Dear White Workplace…
The conversation about diversity is one that seeks to make me, my race, my sexuality, my Otherness a problem. How to “tolerate” difference and make people in dominant positions feel comfortable. When, in fact, racism, discrimination and assertions of power based on race, class, gender, physical ability and sexuality are the problem.
One solution at work in more progressive spaces is to actively seek inclusion of as many types and kinds of people as possible. The diversity approach to this imagines a quota — a glass menagerie of sorts — of different people. This is, in fact, tokenism.
“What? But we’ve just started dealing with this! We even know what ‘white privilege’ is!”
But I, personally, have been talking about diversity since being a Diversity Facilitator in undergrad at the University of Michigan in 1989.
I will not be participating in your diversity training. Here are the reasons why:
I owe you nothing; you have contracted for my physical and mental labor but extract emotional and psychic labor.
I am not here to teach you what it’s like to be me, a black woman who is middle-class with straight-but-queerly-aligned sexual proclivities, non-diety-believing and cisgendered.*
I am not here to learn about your predominantly white, straight, middle class, cisgendered, god-bothering existence. I’ve been doing that every single day for 46 years.
I do not believe in the fallacy of diversity. Diversity is a concept whose time has passed.
Lemme make sure you understand me: I’ve been listening to white-controlled institutions says, “We should do better for more than 20 years.”
I’ve done the trust falls. I’ve “taken a stand” on social issues in a room full of hostiles and deplorables. I’ve shared the first time I “realized” I was black — a neighborhood dad called me a “nigger.” My dad’s 6'4". It did not end well for him . I’ve heard about the first time a lot of white people got called a racist when they did something that was, yes, racist.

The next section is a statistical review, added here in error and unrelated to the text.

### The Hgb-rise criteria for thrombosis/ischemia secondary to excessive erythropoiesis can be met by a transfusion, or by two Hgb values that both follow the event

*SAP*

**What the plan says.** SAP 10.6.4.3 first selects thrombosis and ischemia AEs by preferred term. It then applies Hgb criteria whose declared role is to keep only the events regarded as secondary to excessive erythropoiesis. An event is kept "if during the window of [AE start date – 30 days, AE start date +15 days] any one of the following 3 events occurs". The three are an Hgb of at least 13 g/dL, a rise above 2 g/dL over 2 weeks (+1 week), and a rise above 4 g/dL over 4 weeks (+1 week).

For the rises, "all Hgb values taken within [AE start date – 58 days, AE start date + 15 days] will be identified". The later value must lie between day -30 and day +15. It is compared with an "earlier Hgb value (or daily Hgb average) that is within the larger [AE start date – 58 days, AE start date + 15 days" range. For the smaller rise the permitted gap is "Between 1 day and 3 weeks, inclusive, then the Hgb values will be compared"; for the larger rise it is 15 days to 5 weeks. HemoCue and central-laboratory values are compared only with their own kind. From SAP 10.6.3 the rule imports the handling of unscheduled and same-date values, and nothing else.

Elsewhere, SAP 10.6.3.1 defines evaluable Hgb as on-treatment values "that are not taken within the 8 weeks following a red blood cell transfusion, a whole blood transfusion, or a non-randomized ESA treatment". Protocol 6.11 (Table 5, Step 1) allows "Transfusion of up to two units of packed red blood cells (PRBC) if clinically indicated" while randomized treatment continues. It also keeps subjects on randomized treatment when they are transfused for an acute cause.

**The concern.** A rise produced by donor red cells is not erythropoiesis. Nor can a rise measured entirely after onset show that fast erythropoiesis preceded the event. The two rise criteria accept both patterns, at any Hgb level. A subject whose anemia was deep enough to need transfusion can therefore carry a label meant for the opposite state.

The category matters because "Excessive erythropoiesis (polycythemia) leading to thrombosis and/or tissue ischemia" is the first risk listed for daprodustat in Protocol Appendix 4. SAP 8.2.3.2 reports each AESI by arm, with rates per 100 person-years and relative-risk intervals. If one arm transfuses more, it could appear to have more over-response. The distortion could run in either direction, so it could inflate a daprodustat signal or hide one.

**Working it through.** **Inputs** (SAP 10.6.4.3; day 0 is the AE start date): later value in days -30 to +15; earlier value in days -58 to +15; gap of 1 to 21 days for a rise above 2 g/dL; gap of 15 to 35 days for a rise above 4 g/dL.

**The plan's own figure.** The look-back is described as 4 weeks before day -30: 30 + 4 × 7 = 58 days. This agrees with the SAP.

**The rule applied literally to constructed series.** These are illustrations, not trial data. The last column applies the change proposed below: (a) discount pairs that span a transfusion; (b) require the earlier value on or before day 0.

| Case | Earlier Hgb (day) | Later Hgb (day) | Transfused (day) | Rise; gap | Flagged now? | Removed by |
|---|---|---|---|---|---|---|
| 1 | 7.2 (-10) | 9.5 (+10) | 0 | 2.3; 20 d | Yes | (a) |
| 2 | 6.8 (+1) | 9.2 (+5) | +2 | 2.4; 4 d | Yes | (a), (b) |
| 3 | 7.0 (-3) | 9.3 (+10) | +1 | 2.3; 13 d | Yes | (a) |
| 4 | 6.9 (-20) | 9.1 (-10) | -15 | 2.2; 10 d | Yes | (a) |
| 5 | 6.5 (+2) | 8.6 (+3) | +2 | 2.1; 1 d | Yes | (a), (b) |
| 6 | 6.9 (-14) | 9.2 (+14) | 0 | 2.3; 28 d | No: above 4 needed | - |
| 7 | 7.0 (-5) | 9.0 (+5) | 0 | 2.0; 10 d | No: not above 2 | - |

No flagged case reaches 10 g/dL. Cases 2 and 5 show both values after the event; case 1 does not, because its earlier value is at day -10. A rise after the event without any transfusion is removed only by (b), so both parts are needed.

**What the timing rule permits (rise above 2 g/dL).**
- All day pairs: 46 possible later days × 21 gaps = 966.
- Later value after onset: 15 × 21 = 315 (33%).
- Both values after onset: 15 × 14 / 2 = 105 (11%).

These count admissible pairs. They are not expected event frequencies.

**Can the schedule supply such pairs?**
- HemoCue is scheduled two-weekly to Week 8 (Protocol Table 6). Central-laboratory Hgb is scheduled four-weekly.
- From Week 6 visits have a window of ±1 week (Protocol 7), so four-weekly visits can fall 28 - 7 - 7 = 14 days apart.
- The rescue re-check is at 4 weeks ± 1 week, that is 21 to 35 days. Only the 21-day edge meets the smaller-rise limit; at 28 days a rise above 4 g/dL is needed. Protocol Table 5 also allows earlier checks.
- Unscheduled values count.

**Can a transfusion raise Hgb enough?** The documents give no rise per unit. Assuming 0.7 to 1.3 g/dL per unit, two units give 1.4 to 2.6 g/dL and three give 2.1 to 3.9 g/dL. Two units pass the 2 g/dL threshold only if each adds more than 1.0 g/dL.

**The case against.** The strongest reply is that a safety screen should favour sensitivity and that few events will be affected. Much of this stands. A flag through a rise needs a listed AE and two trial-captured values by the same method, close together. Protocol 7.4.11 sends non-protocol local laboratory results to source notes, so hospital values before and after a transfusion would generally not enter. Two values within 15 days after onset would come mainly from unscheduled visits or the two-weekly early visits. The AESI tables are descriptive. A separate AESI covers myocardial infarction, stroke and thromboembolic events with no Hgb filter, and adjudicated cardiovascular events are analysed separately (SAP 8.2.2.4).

I do not, by any means, have all my shit together when it comes to power and my own privilege. But your Diversity Training 2016 is not offering to teach me, challenge me, help me to push my evolution as a human being in this particular workplace.
Your Diversity Training 2016 wants me to share The Pain, Trials and Tribulations of Being Black in America with a few bars of a nice black hymn and a couple of soul food recipes for the workplace cookbook. Hard pass.
“But how do you know? You haven’t even been to the training?” Oh, trust, boo. I know because I have been to your diversity training. Every time I’ve:
had nigger yelled at me from a passing car and kept on steppin’ because that’s just how y’all do and that’s what I do — keep it movin’;
been mistaken at work for the other beautiful, Black sister who doesn’t wear glasses. I was asked about a task by a white woman in the same department as my other Black colleague. Is it because we started working at this place on the same day? Three months earlier? Three months isn’t enough time to see that we’re completely different people?;
listened to white coworkers make excuses and try to question away the racism of the “mistaken identity” incident;
seen your surprised look when I, a black woman, with a PhD uses a big word or talks about living or traveling abroad;
been assaulted at a stoplight by a white female medical resident who hissed into my car window, “I’ve just spent 36 hours helping niggers like you…”
…you get the picture. I’ve been to your diversity training in these very streets, schools, workplaces and even on the desktop computers of America.
Hell, I’ve led your diversity trainings in predominantly-white university dorms and classrooms and classes of mostly black students in majority white universities.
I have taught, read, written, argued, keynoted, debated, podcasted, and marched about power and privilege long enough to know that diversity as a concept is outdated, commodified, and even on the receiving end of skepticism from the leading thinkers in the field.
What do they advocate for instead of diversity? Inclusion, for a start.
I am not here to teach you.
I know you don’t know what you don’t know but that’s why you get paid the big bucks: to invest in real change.
I’m about revolution, transformation and liberation.
But everyone’s gotta start somewhere, I guess, so bon chance, good luck, and here’s some dap, White Workplace.
I am, sincerely yours, the Uppitiest Negro.
* I threw in “cisgendered” and “non-diety-believing” to challenge you. You’re asking what those terms mean, aren’t you? See? Even when I’m messing with you, I’m providing you with a teachable moment. I can’t help myself. You’re welcome.
Disclaimers are hard because they smack of excuse-making and not owning one’s views. #NotAllWYTPIPO? #NotAllWorkplaces? However, this White Workplace is a composite of several. The wealth of racist incidents and assumptions can be shared widely. Yay.